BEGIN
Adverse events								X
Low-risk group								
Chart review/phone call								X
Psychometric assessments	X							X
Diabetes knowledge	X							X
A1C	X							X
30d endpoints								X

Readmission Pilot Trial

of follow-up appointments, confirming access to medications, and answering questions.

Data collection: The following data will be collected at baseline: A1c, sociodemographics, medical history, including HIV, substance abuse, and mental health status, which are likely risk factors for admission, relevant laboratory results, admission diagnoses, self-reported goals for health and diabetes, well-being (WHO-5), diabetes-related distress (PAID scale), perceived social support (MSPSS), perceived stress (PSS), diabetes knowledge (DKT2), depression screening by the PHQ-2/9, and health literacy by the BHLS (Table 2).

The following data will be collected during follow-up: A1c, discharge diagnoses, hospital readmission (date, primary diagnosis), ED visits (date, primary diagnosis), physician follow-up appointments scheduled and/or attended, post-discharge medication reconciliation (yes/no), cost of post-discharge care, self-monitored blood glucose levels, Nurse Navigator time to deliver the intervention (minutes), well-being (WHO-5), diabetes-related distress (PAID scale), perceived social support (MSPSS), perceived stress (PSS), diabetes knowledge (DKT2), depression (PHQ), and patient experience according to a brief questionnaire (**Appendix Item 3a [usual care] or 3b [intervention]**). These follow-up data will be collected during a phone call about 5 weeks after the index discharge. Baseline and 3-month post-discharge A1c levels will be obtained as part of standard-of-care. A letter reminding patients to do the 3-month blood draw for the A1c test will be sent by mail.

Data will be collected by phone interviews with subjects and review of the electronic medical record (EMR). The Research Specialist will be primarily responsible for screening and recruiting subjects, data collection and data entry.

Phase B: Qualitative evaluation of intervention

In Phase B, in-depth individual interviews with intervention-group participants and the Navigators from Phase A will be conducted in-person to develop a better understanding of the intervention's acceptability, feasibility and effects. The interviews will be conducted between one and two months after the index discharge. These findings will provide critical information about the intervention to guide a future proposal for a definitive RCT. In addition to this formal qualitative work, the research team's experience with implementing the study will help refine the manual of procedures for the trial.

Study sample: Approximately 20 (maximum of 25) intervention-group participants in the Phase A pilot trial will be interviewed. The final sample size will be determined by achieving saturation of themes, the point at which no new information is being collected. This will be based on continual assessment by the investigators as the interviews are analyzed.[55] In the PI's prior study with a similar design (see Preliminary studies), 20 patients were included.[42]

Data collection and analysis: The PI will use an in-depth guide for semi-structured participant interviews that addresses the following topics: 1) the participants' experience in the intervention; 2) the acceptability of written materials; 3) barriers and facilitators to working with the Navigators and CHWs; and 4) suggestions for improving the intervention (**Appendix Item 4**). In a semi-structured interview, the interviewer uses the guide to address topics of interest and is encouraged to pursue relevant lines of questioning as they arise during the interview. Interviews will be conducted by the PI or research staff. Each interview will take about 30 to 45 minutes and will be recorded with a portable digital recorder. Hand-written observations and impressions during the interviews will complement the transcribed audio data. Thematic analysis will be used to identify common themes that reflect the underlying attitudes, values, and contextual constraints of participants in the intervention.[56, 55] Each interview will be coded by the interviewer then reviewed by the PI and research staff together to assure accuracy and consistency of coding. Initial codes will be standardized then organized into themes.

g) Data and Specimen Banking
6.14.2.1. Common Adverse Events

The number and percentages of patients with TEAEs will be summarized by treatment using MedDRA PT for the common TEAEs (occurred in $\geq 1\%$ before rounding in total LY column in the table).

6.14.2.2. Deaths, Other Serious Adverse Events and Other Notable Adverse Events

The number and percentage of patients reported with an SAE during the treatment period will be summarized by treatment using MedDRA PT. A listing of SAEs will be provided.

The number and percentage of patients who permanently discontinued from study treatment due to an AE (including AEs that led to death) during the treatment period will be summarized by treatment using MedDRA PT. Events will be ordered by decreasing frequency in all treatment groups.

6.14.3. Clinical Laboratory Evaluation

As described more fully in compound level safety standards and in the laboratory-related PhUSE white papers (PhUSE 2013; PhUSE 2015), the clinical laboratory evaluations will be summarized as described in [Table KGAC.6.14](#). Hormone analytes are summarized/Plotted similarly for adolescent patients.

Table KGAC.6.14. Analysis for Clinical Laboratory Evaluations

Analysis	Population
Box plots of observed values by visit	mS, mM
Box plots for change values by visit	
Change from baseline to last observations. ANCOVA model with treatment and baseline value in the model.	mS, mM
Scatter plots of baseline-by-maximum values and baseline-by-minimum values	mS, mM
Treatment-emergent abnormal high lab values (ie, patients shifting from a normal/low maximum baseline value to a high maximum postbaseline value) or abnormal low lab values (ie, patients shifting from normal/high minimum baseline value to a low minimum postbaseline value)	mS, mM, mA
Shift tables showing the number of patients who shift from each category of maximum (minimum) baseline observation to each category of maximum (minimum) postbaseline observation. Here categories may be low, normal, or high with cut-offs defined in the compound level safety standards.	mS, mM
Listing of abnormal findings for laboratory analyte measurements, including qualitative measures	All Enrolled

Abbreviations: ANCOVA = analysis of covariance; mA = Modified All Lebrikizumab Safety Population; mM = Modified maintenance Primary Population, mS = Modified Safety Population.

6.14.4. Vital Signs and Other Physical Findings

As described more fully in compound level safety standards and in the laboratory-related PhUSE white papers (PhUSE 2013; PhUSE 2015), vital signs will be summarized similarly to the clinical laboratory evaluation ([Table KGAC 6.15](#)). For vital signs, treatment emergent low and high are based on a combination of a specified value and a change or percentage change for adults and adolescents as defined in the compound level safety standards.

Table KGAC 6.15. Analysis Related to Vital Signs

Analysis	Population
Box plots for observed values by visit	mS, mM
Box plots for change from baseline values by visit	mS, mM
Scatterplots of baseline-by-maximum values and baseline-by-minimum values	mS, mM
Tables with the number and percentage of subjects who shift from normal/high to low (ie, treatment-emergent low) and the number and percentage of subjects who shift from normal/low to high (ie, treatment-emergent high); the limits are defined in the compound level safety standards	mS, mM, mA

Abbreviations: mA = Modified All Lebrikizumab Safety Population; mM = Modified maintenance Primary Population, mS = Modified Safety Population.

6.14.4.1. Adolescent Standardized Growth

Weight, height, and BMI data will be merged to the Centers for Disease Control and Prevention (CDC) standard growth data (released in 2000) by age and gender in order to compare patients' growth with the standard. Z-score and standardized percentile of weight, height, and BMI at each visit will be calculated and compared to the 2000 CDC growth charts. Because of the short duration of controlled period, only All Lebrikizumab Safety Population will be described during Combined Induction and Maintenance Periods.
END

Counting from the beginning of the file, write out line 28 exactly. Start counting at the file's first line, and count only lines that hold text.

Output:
Box plots for change values by visit	